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Footpath work on the Brecon Beacons mountain range

A view of Corn Du mountainside in the Brecon Beacons showing the steep slope and footpath erosion.
The footpath between Corn Du and Pen y Fan | © National Trust Images/Paul Harris

Over 500,000 walkers tread the footpaths of Pen y Fan every year, with numbers more than doubling in the last five years. This, coupled with the harsh climate in the central Brecon Beacons, means the footpaths are subject to erosion that needs to actively managed. Our team of rangers and volunteers use traditional techniques to maintain and protect this living landscape to ensure that everyone can enjoy their visit.

How is the erosion repaired?

Back in the 1980s, before we started repairing the footpaths, the slopes of Pen y Fan were covered with vast erosion scars.

Since then, the team has embarked on an ambitious programme of upland path repair. They’ve created 15km of stone pitched paths within the 70km footpath network that criss-crosses the central Brecon Beacons, built 400 drainage ditches, introduced 500 culverts and re-vegetated an area as large as 30 football pitches.

Regular ranger visits

Our rangers are up on the mountain on a regular basis keeping up with repairs. In summer you’ll find them closer to the peaks, working on the high sections of path, and in winter, on the lower slopes, closer to the car park.

Their aim is to control the erosion on the footpaths using traditional techniques to prevent further loss of soil. It’s a cyclical process and you’ll find the team continually have to balance re-visiting sections of footpath, which need to be re-done every five years, and starting work in new areas.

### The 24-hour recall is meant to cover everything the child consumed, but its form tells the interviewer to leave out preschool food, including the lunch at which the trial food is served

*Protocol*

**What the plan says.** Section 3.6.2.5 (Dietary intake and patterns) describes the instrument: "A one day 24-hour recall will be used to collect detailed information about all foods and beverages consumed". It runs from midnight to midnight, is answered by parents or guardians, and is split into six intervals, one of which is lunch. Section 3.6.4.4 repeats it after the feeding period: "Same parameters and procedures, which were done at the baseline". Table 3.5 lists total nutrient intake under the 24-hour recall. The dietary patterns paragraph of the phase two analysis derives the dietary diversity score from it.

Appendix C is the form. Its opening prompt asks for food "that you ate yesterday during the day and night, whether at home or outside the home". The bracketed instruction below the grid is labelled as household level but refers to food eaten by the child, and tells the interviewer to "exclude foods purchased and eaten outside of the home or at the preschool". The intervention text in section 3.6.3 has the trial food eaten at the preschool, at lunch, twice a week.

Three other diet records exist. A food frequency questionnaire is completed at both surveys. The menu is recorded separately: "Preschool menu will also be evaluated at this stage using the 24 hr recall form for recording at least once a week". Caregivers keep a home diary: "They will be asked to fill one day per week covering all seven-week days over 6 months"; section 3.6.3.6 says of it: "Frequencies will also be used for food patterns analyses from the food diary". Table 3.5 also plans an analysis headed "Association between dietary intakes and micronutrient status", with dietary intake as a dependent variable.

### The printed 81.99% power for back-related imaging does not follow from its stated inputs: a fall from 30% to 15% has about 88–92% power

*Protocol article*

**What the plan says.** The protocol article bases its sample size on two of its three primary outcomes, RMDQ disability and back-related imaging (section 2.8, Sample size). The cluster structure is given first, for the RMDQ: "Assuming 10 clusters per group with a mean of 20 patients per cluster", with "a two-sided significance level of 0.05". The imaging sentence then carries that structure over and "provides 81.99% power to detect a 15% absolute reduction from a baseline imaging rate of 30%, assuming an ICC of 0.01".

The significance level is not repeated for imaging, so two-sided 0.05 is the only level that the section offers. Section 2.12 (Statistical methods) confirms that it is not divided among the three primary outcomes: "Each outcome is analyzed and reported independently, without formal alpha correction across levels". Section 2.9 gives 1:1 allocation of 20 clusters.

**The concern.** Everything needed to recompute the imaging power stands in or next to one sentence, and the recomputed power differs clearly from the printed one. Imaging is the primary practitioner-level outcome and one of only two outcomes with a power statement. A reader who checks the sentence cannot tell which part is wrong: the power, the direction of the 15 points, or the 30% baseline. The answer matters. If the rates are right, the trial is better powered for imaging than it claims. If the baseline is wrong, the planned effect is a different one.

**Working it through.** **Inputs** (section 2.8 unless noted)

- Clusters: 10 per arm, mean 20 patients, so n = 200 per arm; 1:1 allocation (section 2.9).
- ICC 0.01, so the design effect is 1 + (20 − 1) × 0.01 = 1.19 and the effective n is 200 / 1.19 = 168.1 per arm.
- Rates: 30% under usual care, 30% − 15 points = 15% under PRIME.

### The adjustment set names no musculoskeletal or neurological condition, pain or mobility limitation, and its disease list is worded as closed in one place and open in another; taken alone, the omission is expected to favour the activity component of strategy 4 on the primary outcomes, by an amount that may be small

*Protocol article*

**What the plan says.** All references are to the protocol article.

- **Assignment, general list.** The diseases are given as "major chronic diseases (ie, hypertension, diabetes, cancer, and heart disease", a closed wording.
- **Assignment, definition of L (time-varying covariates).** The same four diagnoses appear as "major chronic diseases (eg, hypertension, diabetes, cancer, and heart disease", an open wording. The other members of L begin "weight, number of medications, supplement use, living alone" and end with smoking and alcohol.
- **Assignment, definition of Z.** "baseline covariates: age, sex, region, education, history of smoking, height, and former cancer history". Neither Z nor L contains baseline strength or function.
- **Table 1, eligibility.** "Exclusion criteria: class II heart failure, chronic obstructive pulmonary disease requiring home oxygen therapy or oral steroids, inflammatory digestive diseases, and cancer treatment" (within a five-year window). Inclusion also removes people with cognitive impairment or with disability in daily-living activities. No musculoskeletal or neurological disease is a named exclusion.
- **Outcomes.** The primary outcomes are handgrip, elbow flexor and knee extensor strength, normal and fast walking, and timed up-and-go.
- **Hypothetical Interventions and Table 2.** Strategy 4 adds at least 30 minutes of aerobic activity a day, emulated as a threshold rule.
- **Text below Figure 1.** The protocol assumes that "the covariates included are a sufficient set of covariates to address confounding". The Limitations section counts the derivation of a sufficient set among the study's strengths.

What methods do we use?

The paths are constructed using a traditional method called stone pitching, which has been in use since Roman times. Individual stones are placed upright in the ground and stabilised by being packed tightly with smaller stones and soil.

Once the path is constructed, the surrounding areas are landscaped, banks sloped and the whole area re-vegetated.

How much does this cost?

Every year it costs around £100,000 in constructing and maintaining the footpath network in the central Brecon Beacons.

In recent years, there’s been an increase in walkers so there’s an urgent need to repair additional sections of footpath. We’ve re-launched the Brecon Beacons fundraising appeal campaign to carry out this essential work in what may be the busiest tourist season ever in the Brecon Beacons.

How you can help?

If you’re passionate about the Brecon Beacons mountain range and want to help maintain the footpaths leading to Pen y Fan, you can do so by donating to our Brecon Beacons appeal. Your support will help fund much needed erosion control allowing us to keep this special place accessible to all.

Joining the team as a volunteer

Throughout the year there are opportunities to get involved with the footpath maintenance project. If you’d like to find out more about volunteering with the team, you can email the team:

A view of walkers on a steep hillside on the Cwm Llwch horseshoe trail, Brecon Beacons, Powys, with rolling hills and woodland in the far distance.


Everyone needs nature, now more than ever. Donate today and you could help people and nature to thrive at the places we care for.

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